Mausner

Mausner

Federal prosecutors and the attorney for the Missouri Heights man who pleaded guilty to online enticement of a child have differing views on how long of a prison term he should receive when he is sentenced today.

Ryan Mausner, 43, faces at least 10 years, and in a sentencing memorandum filed last month in U.S. District Court, Patrick Daly, assistant U.S. attorney, wrote that he should receive 14 to 17.5 years. Daly cited the fact Mausner traveled to the Midwest from Colorado intending to have sex with who he thought was a 7-year-old. He was arrested at the Kansas City International Airport in May 2018 and has been in custody ever since. He pleaded guilty as part of an agreement with prosecutors that saw a count of traveling across state lines with the intent to engage in illicit sexual conduct with a minor dismissed.

His flight from Denver to Kansas City “was the culmination of months of online discussions of the types and sorts of sexual acts Mausner intended to perform on the purported 7-year-old girl and her mother, who was in fact an undercover agent with the Federal Bureau of Investigation,” Daly wrote.

The FBI began investigating Mausner in January 2017. Using the Kik messaging application and texts, he began talking that month with the undercover investigator, who said they were the mother of a 7-year-old girl.

Referring to himself online as “Dom_G,” Mausner told the agent that he wanted to have sex with the woman and her daughter, and that he would fly from Colorado to Kansas City for that purpose, according to his grand jury indictment. He also made “overtly sexually explicit comments using BDSM terminology” and insisted he be referred to as “sir,” the criminal complaint said (BDSM is an acronym for the practices of bondage, discipline, dominance and submission). The next day, Mausner wrote that “big boss man has been thinking about his girls … Spending quality time getting to know you both.” 

He eventually provided the investigator with his phone number, which the FBI linked to his home and email address, and a screenshot of his May 25, 2018, travel itinerary.

Because Mausner used a computer or an interactive service — in this instance, Kik Messenger and text messaging — to persuade, entice, or coerce a minor to engage in prohibited sexual conduct, and because the purported child was under the age of 12, the recommended term of 14 to 17.5 years is within federal sentencing parameters, the prosecutor wrote.

But Mausner’s attorney, Marilyn Keller of Kansas City, asked for the minimum 10-year sentence. She wrote that her client has been a “productive member of society. He was successfully employed as the director of operations at an Aspen, Colorado-based full-service event planning and coordination firm. In connection with this employment and in addition to planning for-profit undertakings, Mr. Mausner was involved with a number of nonprofit partners to plan fundraising and/or awareness events for the benefit of the greater community on behalf of several organizations.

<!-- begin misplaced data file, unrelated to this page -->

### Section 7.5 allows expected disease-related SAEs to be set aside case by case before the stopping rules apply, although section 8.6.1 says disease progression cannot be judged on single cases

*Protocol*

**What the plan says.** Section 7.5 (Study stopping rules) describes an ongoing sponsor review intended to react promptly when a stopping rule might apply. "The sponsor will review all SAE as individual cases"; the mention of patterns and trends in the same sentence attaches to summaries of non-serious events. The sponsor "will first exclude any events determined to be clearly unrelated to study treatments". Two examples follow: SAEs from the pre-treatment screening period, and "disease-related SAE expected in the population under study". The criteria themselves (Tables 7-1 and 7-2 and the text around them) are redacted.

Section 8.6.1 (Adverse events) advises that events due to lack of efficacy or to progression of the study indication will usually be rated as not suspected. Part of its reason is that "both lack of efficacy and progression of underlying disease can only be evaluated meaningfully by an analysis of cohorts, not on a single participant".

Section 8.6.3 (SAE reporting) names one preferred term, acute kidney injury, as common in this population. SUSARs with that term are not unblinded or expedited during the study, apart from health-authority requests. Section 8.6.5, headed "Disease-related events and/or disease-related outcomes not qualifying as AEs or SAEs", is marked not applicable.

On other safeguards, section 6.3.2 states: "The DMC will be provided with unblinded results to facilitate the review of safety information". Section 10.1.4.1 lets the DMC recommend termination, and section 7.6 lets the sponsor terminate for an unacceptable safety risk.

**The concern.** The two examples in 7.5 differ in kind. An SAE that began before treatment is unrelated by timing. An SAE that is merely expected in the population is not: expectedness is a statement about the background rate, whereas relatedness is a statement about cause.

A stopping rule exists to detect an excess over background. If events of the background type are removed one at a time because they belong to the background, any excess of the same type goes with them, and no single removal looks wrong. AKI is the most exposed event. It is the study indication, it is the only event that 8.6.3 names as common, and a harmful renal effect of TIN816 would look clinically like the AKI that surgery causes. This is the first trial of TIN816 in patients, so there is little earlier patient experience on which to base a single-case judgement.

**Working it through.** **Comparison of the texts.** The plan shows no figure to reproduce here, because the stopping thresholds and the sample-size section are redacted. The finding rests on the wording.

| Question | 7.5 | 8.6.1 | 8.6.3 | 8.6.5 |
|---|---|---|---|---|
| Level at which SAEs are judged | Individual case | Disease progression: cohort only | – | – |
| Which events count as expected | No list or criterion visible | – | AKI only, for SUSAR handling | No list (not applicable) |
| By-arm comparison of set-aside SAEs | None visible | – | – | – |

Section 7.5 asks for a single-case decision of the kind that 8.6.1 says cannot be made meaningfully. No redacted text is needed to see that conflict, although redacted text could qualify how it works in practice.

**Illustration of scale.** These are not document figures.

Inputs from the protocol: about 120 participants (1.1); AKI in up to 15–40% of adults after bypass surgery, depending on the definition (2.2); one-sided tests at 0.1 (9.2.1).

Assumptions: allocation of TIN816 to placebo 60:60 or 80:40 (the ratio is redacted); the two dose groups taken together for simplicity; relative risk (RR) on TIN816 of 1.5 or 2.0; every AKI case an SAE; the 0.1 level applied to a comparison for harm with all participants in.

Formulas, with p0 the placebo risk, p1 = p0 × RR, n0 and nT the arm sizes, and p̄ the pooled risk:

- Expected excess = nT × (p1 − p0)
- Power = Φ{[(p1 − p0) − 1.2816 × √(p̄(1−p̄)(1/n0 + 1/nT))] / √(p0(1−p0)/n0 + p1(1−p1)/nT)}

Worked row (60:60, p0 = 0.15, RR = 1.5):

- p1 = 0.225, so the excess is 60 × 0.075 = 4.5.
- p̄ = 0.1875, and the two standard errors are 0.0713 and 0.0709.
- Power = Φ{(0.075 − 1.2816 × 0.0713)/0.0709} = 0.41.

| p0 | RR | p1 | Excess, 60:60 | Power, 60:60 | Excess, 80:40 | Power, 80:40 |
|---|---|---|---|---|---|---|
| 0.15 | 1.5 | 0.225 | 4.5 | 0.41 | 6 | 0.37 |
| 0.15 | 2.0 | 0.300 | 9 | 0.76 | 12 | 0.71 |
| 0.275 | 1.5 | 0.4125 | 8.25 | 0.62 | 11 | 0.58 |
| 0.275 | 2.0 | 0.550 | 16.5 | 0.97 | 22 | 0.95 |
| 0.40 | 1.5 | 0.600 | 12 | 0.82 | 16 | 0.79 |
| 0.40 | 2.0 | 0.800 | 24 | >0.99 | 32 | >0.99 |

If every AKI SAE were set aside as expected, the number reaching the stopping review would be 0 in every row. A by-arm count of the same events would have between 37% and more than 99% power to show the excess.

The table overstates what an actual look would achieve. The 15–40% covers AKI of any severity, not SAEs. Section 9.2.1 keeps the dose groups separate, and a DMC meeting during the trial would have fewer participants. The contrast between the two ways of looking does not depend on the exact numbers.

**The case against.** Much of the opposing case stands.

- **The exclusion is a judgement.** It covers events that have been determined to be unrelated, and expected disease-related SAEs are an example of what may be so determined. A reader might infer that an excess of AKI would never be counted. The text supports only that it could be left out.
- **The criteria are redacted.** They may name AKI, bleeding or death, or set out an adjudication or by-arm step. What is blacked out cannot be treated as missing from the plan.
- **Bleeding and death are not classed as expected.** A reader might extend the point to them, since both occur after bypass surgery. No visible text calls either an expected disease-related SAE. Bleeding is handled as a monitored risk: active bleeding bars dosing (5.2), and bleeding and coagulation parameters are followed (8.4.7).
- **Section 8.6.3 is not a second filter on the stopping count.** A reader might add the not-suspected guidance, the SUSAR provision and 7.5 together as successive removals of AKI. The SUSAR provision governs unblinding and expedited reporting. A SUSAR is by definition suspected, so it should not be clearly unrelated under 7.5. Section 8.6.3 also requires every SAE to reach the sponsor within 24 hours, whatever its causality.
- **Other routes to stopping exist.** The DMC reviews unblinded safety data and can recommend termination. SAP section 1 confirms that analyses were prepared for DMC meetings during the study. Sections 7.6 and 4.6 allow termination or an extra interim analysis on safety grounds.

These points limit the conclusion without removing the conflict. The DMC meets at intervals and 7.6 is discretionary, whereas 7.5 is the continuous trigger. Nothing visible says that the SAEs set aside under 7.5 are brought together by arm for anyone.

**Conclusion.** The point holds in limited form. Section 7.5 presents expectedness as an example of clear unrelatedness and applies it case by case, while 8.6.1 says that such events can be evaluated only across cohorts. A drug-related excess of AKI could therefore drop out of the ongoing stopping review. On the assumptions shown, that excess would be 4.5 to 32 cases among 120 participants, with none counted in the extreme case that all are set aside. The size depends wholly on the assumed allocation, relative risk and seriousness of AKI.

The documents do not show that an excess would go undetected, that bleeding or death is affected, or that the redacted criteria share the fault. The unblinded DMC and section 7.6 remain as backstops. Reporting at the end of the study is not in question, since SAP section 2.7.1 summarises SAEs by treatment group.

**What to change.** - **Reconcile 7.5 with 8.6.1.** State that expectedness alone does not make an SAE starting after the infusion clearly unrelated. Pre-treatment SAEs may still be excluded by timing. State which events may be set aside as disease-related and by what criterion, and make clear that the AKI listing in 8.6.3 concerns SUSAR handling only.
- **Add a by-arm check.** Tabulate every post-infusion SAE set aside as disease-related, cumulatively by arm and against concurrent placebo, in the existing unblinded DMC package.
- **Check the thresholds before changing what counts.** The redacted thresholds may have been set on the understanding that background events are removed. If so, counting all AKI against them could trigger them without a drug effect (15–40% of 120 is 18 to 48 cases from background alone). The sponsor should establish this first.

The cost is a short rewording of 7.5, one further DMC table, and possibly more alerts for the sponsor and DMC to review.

“Importantly, Mr. Mausner acknowledges his wrongdoing,” Keller wrote. “He does not diminish his wrongful conduct, nor does he excuse it. He provided a full and complete factual basis during the guilty plea hearing before this honorable court. … Mr. Mausner is embarrassed and remorseful for the conduct that has brought him before this court.”

Keller also cited the fact that no child was ever actually involved in his crime.

“Without intending to minimize the criminal conduct, the underlying facts reveal that Mr. Mausner was communicating with an adult [undercover agent] during the online chats, not directly with a minor,” Keller’s filing says. “And, while unknown to Mr. Mausner at the time he committed the offense, no minor was actually involved in the offense.”

The defense attorney also highlighted letters of support for Mausner, writing they “paint a compelling picture. The letters reflect the authors’ observations of Mr. Mausner as a hard-working, caring individual. He was raised in a home focused on the value of hard work and a need to give back to the community, characteristics he has embraced as an adult. His commitment to family, and his particular commitment to his younger brother born with Down Syndrome, is at odds with the criminal conduct he has admitted to in this case.”

The love and support in the letters show that Mausner’s actions “can and will be overcome by him,” Keller wrote. “His family has remained supportive. Others in the community, as well as from his family, have written to express their support of Mr. Mausner. Surely a sentence of 120 months will serve as a sufficient punishment.”

Daly, the prosecutor, said Judge Greg Kays of U.S. District Court should not consider Mausner’s statements to the U.S. Parole Office about alcohol contributing to his decisions. Mausner told the office, as part of a presentence investigation, that he has suffered from depression and began drinking nightly in early 2018.

“Taking these statements at face value, he has not participated in mental health treatment, did not express a need for treatment, and apparently claims to self-medicate through the use of alcohol,” Daly wrote. “To the extent Mausner attempts to rely on this past alcohol abuse as a mitigating factor at sentencing, this argument should not be seriously entertained. [He] has no independent recorded history of alcohol abuse, and does not appear to have a familial history of this addiction. … If anything, Mausner’s purported alcohol use is an illustration of in vino veritas [a Latin phrase that means, essentially, a person tells the truth while under the influence of alcohol] rather than serving as the basis for a departure” from typical sentencing guidelines.

Chad is a Contributing Editor for Aspen Daily News. He can be reached at chad@aspendailynews.com or on Twitter @chad_the_scribe.